Grand Rapids-based economic development agency The Right Place Inc. has focused in recent years on expanding broadband internet access across its 13-county region in West Michigan. The organization included improving regional broadband access as part of its two-year strategic growth plan from 2014 through 2016.
“There’s not a business in our region that doesn’t rely in some way, shape or form upon the ability to transmit data quickly and efficiently,” said Rick Chapla, vice president of strategic initiatives at The Right Place. “Suppliers don’t transmit forms, invoices (or) orders through a hard-copied, mailed process. They transmit and conduct business in seconds. That’s the efficiency and importance underscored about the quality and quantity of broadband.”
Tim Mroz, vice president of marketing and communications at The Right Place, told MiBiz that two unspecified Ionia County manufacturers recently missed out on new contracts because of slow data speeds in the rural area between Grand Rapids and Lansing.
“Once you start having massive amounts of data go back and forth up and down the supply chain, you run into issues that require broadband,” Mroz said. “For a lot of rural companies, it limits their growth.”
Organizations like Right Place also have been working with Connect Michigan, a broadband planning group and subsidiary of Connected Nation that’s working with the Michigan Public Service Commission.
“Broadband has become so critical for a lot of businesses,” said Dan Manning, community technology adviser with Connect Michigan. “It’s one of the primary factors they really look for now, having that level of connectivity, the cost of getting connected, how well their customer base is connected. It’s right at the top of the list. It’s become much more common, but we’re not all the way.”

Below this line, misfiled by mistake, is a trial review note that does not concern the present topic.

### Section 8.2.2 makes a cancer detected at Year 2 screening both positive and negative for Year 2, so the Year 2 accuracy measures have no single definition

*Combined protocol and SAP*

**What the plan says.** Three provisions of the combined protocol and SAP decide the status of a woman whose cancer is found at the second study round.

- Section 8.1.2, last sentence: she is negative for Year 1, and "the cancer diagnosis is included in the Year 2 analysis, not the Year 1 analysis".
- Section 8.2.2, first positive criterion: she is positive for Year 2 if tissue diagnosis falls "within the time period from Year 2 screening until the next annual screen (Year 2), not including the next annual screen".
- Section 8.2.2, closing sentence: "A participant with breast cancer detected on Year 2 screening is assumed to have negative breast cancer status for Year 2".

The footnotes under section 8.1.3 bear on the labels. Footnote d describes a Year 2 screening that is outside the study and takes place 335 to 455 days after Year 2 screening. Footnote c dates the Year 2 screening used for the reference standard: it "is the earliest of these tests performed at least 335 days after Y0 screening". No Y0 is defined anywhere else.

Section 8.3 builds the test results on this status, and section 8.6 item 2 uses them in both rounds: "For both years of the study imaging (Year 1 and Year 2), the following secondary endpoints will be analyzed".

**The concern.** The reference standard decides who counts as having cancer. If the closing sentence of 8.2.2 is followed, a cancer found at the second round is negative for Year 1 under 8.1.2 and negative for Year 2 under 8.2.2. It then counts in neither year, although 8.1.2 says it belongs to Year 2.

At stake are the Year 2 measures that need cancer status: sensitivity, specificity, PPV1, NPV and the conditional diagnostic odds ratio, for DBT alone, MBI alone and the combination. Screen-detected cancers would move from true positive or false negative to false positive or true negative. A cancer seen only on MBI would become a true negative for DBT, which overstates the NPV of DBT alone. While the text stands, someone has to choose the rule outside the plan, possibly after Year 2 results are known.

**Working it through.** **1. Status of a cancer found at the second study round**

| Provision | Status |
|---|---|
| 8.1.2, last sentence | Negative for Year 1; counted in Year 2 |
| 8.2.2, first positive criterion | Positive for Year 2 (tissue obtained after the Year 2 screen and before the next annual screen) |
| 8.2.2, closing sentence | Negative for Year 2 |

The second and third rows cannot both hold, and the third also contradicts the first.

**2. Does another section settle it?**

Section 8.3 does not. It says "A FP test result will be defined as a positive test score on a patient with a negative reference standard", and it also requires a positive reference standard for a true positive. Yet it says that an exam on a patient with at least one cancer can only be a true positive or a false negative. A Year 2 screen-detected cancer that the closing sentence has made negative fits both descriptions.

LEVELING THE PLAYING FIELD
In light of ongoing initiatives around the state, stakeholders like Manning say that West Michigan — in particular Kent County — is doing quite well as far as broadband connectivity.
A map made by Connect Michigan showing levels of internet connectivity around the state notes that the broader Grand Rapids metropolitan area and lakeshore communities like Holland and Muskegon generally have good access to cable broadband.
Many industry stakeholders place Kent County in the top 10 — if not the top five — most-connected counties in the state, according to Manning.
Still, The Right Place’s Chapla notes the state and U.S. have a ways to go to compete internationally.
“We’re better than other parts of the country, but we’re deficient in other aspects of broadband capacity with the rest of the world. In other parts of the world, broadband availability is often universal,” Chapla said. “That’s not the case in the U.S., and it’s certainly not the case in Michigan. But this is a longer-term proposition.”
While economic developers like Chapla might be playing the long game when it comes to expanding high-speed internet options, officials in Laketown Township between Holland and Saugatuck in northern Allegan County see the need as more immediate.
Asked when the municipality needs to start planning for another broadband initiative, township manager Meshkin quipped, “Last year.”